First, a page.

Demokratins ansikte en jämförande studie av demokratibilder i tyska och svenska samhällskunskapsböcker för gymnasiet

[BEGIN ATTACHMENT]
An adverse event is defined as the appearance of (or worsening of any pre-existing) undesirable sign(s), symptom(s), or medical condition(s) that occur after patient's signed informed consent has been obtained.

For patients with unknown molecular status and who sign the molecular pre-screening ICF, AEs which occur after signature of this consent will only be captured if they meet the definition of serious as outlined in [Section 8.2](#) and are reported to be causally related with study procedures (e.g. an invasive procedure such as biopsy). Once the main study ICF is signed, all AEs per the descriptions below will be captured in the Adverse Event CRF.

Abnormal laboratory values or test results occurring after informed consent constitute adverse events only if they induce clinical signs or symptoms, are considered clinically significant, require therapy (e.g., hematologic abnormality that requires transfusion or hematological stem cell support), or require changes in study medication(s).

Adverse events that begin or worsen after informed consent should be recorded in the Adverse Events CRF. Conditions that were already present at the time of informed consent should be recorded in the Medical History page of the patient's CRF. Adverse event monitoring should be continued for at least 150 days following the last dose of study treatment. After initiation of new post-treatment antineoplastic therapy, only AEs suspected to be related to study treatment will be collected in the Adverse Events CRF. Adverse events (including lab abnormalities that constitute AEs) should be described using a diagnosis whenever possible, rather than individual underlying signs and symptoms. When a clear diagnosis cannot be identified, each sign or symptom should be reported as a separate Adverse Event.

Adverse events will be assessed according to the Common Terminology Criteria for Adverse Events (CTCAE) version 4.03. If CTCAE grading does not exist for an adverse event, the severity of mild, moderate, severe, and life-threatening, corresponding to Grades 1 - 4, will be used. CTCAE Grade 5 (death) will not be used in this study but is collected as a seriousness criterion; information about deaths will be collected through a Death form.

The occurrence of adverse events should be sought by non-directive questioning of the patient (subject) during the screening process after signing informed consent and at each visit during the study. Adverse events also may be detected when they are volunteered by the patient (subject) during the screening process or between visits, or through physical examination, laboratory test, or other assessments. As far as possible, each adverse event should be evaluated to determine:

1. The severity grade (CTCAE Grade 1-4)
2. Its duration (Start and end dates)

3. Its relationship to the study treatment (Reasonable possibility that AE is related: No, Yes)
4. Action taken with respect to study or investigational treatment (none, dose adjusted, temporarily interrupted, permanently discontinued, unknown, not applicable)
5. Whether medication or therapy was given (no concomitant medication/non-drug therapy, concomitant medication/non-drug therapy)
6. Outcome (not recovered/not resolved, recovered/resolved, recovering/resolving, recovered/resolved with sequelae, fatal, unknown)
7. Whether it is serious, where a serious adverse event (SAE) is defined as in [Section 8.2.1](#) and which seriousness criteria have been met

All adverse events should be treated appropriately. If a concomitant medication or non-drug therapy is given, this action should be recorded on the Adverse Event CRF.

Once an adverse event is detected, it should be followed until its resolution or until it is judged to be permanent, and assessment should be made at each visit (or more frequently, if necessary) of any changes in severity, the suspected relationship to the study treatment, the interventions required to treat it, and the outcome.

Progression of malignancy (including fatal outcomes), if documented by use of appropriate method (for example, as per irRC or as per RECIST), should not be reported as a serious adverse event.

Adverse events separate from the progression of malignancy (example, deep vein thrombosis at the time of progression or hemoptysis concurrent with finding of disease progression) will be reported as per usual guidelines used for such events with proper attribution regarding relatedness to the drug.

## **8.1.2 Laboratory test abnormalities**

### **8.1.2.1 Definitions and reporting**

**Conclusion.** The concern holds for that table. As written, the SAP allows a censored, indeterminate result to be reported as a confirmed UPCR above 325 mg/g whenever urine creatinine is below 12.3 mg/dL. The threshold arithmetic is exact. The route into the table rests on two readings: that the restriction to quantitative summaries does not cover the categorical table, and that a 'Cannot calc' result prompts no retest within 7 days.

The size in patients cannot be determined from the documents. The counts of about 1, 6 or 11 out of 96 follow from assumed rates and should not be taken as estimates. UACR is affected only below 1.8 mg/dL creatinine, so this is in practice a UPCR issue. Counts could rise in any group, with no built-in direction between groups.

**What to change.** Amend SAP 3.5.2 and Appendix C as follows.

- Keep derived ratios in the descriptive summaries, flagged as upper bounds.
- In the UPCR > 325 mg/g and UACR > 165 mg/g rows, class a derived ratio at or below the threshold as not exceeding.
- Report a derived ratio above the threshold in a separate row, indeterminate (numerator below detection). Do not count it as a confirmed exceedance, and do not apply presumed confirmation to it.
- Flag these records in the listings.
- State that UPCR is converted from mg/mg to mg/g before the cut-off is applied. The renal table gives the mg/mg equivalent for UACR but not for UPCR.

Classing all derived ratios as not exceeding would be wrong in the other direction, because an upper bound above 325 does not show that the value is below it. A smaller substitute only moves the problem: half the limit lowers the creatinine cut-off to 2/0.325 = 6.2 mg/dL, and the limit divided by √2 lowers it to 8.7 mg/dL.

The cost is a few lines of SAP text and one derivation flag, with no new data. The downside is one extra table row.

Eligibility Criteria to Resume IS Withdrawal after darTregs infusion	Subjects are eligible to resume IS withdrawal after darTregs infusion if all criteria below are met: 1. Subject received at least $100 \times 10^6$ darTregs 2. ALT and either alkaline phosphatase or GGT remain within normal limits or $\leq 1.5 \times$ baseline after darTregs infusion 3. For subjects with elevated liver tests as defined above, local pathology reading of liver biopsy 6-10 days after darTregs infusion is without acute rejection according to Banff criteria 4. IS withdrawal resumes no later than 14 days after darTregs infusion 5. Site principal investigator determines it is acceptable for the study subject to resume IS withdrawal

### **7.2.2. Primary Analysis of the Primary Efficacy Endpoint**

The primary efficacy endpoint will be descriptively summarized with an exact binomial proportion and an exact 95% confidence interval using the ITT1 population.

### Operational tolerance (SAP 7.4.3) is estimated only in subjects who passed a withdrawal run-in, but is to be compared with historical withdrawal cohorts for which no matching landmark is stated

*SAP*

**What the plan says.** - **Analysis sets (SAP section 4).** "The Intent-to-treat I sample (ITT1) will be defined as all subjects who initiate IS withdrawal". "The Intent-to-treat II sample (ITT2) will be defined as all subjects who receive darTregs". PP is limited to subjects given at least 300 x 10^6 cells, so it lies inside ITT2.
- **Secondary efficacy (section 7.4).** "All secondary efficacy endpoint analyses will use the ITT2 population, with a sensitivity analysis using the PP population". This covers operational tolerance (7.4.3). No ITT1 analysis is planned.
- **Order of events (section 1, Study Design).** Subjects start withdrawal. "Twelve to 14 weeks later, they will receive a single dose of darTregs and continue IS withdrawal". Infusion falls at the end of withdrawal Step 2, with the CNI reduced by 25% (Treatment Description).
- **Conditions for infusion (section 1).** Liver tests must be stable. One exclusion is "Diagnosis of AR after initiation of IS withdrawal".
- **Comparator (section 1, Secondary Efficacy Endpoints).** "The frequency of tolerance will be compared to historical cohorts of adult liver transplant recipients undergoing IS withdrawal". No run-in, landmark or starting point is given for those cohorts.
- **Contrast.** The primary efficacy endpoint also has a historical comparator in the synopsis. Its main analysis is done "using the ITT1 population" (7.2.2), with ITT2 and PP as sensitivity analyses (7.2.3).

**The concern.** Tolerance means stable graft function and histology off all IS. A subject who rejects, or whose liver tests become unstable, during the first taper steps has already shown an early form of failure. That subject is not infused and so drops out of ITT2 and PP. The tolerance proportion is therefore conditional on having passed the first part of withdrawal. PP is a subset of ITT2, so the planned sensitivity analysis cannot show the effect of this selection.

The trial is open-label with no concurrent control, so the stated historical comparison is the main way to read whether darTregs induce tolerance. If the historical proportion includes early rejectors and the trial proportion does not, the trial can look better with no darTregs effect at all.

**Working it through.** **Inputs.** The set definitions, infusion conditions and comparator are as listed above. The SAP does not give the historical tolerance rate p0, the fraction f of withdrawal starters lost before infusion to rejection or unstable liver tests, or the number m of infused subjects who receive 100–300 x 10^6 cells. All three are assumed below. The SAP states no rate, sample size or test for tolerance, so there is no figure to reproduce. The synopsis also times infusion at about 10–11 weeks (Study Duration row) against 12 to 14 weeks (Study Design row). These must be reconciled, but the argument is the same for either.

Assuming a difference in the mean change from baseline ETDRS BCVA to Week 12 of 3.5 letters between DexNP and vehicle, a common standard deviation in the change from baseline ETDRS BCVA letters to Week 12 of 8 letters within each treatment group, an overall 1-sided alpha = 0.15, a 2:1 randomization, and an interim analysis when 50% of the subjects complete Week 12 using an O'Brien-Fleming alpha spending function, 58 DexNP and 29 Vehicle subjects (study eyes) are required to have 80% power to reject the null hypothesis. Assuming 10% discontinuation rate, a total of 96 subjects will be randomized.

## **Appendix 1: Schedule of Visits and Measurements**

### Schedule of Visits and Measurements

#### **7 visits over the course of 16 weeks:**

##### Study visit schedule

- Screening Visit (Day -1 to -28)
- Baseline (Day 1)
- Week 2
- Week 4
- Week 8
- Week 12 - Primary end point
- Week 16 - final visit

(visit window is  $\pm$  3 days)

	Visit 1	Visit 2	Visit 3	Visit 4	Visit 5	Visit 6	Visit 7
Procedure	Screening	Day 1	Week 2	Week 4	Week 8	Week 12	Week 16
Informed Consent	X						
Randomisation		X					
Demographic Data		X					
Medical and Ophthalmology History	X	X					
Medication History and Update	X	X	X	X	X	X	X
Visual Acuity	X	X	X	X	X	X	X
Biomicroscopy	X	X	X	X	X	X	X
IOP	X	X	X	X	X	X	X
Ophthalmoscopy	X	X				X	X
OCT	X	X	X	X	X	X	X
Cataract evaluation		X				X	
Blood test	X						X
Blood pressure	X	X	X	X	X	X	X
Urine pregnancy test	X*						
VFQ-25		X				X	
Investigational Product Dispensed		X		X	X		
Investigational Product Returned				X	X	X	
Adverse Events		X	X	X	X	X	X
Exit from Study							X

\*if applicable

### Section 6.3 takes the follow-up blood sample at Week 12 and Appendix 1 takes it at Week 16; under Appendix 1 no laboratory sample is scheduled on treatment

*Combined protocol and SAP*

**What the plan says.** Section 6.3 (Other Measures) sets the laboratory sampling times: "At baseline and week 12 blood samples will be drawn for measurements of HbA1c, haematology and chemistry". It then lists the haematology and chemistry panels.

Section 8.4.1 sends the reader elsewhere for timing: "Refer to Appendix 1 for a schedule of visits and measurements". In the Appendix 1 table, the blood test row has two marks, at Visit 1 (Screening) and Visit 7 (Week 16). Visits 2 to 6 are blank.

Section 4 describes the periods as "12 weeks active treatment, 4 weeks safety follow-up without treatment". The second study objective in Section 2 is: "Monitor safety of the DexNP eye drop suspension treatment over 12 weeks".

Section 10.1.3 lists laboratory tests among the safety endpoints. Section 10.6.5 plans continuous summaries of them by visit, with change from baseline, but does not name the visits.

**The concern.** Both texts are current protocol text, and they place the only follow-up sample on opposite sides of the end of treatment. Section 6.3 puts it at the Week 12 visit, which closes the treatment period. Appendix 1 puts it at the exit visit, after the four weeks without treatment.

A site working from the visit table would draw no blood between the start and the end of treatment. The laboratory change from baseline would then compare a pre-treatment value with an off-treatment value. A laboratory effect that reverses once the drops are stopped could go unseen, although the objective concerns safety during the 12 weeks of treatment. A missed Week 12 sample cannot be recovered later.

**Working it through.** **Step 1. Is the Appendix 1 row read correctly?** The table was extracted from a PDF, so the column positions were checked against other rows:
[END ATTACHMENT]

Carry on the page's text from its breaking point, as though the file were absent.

Sammanfattning: The aim of this dissertation is to compare German and Swedish textbooks in socialscience focused on how democracy takes form in the text. What kind ofrepresentations appears through texts and illustrations? What is said and how is itsaid? What is emphasized? What is excluded? How does the text present differentconcepts and relate them to democracy? The study also focuses on how knowledgeand learning is described and to whom the text is addressed.This dissertation has a semiotic-didactic perspective based on the dialogicalprinciple that emanates from Bakhtin’s theoretical perspective and Bakhtin’sthoughts of how to analyze texts.The empirical material consists of textbooks in social science, published since 1950.The study is restricted to books written for upper secondary school and books havebeen selected to achieve variation in the descriptions of democracy.The analysis has focused on themes and concepts appearing in the textbooks.Different themes appearing in the text are the basis for the creation of a time-line.Four different periods have been found in each country, but the division of time isslightly different.The dominant themes in German textbooks are “the good and the evil”, “thegood and bad democracy”, “action groups – to be or not to be” and “unity oreminance”. There is more than one theme in Swedish textbooks, but the mostdominant themes are “governing and obedience”, “governing and autonomy”, “theautonomous citizen”, and “governing or empowerment”.There are many representations of democracy in the textbooks and most of therepresentations are vague and full of contradictions. Some of the images evencontradict the official image of democracy. Citizens in German textbooks aredescribed as active, autonomous and responsible, but the only way to influencepoliticians is through participation in elections. Citizens described in Swedishtextbooks are portrayed as passive, ignorant and irresponsible, except when voting.The dominant view of knowledge and learning is reproductive. Knowledge isportrayed as monological and the students are expected to learn some basics facts,without being able to reflect and deliberate on issues. However, texts can be openand create opportunities for students to reflect and take a stance on their own. Anopen and dialogical text is more common in German textbooks than in Swedishtextbooks.
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